@sammiles You will get better as you practice solving more problems/challenges. The one thing that helps me when I have a complex problem to solve is breaking it down into smaller pieces (problems) first and then solve each separately. If you do not break some problems down, you can easily get overwhelmed with where to start.

I actually broke this problem down (see my thought process for my first solution below), before actually writing any code.

**Piece #1**

I knew I first had to be able to separate each of the two colors down to the 3 components (red, green, blue) and I knew that I would need to iterate over both color’s red, green, and blue components, so I concluded the easiest way to do that was to create an array for each color containing the 3 components. At this point, I was not concerned about how I would create the array of components, but knew that is the data structure that I needed to help me solve the problem.

**Piece #2**

Assuming I would have to color variables with three 2-letter string elements in each, I now needed to figure out a formula which would help me calculate the arithmetic mean for each color component. Since I knew there were only two colors, I knew I could add a component from one color to the corresponding component of the other color and divide by 2 to get the mean.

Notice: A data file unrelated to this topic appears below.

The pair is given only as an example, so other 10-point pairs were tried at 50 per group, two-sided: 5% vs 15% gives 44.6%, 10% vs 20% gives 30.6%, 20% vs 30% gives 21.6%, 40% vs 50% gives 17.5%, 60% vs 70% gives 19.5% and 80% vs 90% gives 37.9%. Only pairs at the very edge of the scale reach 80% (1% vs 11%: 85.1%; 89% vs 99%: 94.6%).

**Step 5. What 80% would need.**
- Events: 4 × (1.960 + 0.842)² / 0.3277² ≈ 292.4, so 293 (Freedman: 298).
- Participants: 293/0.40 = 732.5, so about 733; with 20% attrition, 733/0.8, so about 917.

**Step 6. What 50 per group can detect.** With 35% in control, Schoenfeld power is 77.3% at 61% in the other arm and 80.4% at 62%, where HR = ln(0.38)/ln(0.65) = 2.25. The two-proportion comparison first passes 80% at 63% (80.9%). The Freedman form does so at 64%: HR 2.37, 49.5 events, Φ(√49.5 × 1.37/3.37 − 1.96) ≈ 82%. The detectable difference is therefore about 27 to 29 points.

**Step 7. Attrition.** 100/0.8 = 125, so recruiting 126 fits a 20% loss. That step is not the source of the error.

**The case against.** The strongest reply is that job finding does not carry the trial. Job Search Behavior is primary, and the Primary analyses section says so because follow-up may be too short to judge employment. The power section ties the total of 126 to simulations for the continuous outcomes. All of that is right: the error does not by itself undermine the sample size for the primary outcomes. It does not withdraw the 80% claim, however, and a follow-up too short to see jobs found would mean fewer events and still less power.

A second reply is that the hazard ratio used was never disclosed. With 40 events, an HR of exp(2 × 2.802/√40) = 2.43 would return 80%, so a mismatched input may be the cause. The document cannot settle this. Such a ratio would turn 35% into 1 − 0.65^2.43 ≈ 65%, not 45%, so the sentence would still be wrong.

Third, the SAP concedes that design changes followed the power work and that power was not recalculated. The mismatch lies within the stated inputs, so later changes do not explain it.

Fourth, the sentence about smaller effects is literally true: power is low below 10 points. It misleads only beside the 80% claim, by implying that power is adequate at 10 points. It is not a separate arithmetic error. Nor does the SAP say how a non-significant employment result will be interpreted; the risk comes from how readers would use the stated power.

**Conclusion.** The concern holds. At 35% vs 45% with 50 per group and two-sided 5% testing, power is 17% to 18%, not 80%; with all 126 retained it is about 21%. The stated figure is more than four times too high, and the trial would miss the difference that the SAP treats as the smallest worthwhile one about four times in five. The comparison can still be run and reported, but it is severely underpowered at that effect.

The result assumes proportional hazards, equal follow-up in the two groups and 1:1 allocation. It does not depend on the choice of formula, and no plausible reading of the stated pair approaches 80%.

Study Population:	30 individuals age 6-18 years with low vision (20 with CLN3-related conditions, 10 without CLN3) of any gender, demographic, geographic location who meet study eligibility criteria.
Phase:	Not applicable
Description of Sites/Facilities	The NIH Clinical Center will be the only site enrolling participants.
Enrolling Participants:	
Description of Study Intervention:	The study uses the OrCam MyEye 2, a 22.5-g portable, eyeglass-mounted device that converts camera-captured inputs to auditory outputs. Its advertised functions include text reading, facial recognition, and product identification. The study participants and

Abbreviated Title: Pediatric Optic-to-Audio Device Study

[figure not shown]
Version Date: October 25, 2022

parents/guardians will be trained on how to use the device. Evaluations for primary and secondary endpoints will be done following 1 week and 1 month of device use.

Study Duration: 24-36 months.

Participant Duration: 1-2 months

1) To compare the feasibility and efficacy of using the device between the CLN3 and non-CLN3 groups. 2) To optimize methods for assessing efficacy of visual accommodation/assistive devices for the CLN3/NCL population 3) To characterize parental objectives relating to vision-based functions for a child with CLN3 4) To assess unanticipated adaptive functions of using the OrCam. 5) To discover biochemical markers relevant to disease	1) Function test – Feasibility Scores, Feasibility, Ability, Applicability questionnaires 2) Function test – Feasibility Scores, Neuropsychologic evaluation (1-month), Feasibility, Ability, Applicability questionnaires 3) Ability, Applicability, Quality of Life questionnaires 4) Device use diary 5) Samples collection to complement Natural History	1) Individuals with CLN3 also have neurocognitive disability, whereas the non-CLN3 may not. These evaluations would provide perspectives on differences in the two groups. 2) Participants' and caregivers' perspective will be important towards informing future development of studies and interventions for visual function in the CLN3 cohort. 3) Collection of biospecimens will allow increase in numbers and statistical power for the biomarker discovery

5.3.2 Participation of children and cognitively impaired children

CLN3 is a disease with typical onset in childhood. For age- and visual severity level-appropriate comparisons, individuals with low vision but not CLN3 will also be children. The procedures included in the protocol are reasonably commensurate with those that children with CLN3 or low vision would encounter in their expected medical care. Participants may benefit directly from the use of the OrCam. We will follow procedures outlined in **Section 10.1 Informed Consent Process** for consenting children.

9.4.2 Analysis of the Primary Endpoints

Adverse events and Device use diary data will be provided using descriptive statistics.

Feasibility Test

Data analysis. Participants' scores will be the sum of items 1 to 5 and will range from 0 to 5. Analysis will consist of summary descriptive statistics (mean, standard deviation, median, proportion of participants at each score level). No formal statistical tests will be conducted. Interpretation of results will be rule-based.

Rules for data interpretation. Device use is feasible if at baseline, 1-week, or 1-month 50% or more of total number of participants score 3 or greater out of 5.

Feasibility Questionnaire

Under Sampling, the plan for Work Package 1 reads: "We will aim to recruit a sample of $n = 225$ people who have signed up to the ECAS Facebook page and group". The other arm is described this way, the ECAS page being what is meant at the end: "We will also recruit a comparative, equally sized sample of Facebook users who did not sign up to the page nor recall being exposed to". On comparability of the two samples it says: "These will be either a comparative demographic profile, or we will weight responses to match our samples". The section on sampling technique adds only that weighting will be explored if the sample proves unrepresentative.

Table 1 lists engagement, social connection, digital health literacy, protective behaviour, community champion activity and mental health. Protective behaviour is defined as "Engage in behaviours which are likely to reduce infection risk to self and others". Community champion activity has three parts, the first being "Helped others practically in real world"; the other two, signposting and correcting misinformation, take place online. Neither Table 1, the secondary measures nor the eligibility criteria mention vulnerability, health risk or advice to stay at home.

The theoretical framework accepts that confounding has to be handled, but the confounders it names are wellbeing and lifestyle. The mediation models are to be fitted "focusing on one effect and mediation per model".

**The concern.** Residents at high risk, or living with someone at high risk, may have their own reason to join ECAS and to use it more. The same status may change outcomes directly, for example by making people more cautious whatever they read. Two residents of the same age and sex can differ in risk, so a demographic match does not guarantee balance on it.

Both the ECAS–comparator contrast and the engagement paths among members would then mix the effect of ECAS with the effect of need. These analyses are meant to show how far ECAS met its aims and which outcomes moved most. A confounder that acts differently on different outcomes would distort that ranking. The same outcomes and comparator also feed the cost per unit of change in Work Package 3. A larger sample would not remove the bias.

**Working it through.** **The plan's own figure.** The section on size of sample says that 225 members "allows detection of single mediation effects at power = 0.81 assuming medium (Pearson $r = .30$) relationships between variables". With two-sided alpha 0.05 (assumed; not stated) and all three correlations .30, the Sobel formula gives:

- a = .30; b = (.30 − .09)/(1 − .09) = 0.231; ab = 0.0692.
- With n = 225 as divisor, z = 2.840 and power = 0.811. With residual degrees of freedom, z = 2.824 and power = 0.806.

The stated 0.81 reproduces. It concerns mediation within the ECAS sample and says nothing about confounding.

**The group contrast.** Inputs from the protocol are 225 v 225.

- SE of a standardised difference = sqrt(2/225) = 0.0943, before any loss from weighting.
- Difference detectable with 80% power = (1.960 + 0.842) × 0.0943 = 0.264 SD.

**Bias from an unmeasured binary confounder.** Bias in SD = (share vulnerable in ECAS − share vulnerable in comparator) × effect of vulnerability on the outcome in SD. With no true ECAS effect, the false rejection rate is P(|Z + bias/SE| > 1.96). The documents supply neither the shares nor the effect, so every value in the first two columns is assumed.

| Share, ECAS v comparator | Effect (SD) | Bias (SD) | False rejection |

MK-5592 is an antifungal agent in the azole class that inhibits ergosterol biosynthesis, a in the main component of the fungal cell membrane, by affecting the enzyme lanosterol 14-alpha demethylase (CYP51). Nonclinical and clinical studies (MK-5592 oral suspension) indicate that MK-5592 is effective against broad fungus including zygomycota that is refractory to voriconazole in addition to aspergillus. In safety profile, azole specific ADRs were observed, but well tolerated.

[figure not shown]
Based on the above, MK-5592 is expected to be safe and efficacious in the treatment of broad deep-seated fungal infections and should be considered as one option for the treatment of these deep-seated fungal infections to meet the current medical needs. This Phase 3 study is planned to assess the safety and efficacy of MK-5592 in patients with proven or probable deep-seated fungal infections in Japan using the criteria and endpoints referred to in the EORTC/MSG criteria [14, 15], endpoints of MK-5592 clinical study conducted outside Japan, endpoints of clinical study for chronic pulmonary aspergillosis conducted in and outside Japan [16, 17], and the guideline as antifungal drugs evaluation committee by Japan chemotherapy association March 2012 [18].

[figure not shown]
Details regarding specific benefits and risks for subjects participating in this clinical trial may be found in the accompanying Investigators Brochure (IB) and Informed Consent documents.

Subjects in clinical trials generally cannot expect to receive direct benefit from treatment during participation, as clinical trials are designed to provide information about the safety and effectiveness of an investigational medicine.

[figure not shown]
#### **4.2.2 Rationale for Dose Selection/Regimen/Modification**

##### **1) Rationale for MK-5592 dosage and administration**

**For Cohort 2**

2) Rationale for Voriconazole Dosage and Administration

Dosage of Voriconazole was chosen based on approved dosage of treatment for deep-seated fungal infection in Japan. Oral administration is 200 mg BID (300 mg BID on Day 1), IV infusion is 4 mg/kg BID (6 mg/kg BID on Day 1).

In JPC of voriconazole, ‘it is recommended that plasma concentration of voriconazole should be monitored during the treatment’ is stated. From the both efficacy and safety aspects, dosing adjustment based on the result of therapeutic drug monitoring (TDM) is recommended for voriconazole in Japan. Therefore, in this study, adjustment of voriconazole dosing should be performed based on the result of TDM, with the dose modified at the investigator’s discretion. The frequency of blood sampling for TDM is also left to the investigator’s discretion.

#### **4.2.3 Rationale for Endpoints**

**Piece #3**

Since these components were represented in hexadecimal, I decided to convert them to decimal first to make it easier for me to calculate the mean. Also, I decided I should store these mean values in an array of components, where I could iterate over them later to create a final hexcode string that the function would return.

Now that I had my basic outline of what I needed to do to solve this problem, I decided to start writing code for each piece (see below).

**Piece #1 Code**

There are several ways I could have created these arrays of components, but because I have worked with the match function before, I knew I could split it into two character groups using a regular expression ( the **/.{1,2}/g** part. Also, since I knew I would need to do this for each color, I created a function called splitHex that would return an array of these components. If I would have not known how to use the match function to create the array of colors, I could have used something like the code below to write the splitHex function.

```
const splitHEX = color => {
var componentsArr = [];
for (var i = 0; i < color.length; i += 2) {
componentsArr.push(color.slice(i, i+2));
}
return componentsArr;
};
```

**Piece #2 Code**

So to calculate the mean for each component using the two colors, I used the map function to iterate over the first color’s components and made use of the map function’s 2nd argument (element index) to reference the second color’s components. I decided to round the mean to the nearest integer to avoid fractions of hexadecimal numbers for colors. Also, because a hexcode for a component must be exactly 2 characters, I created a function which would add a ‘0’ to the beginning of any number less than 10.

**Piece #3 Code**

My formula in piece #2 (above) needed the components’ values to be in decimal, so I remembered that the parseInt function had that functionality built into it. Notice I created a function to reduce repeating the same code for each component which need to be converted.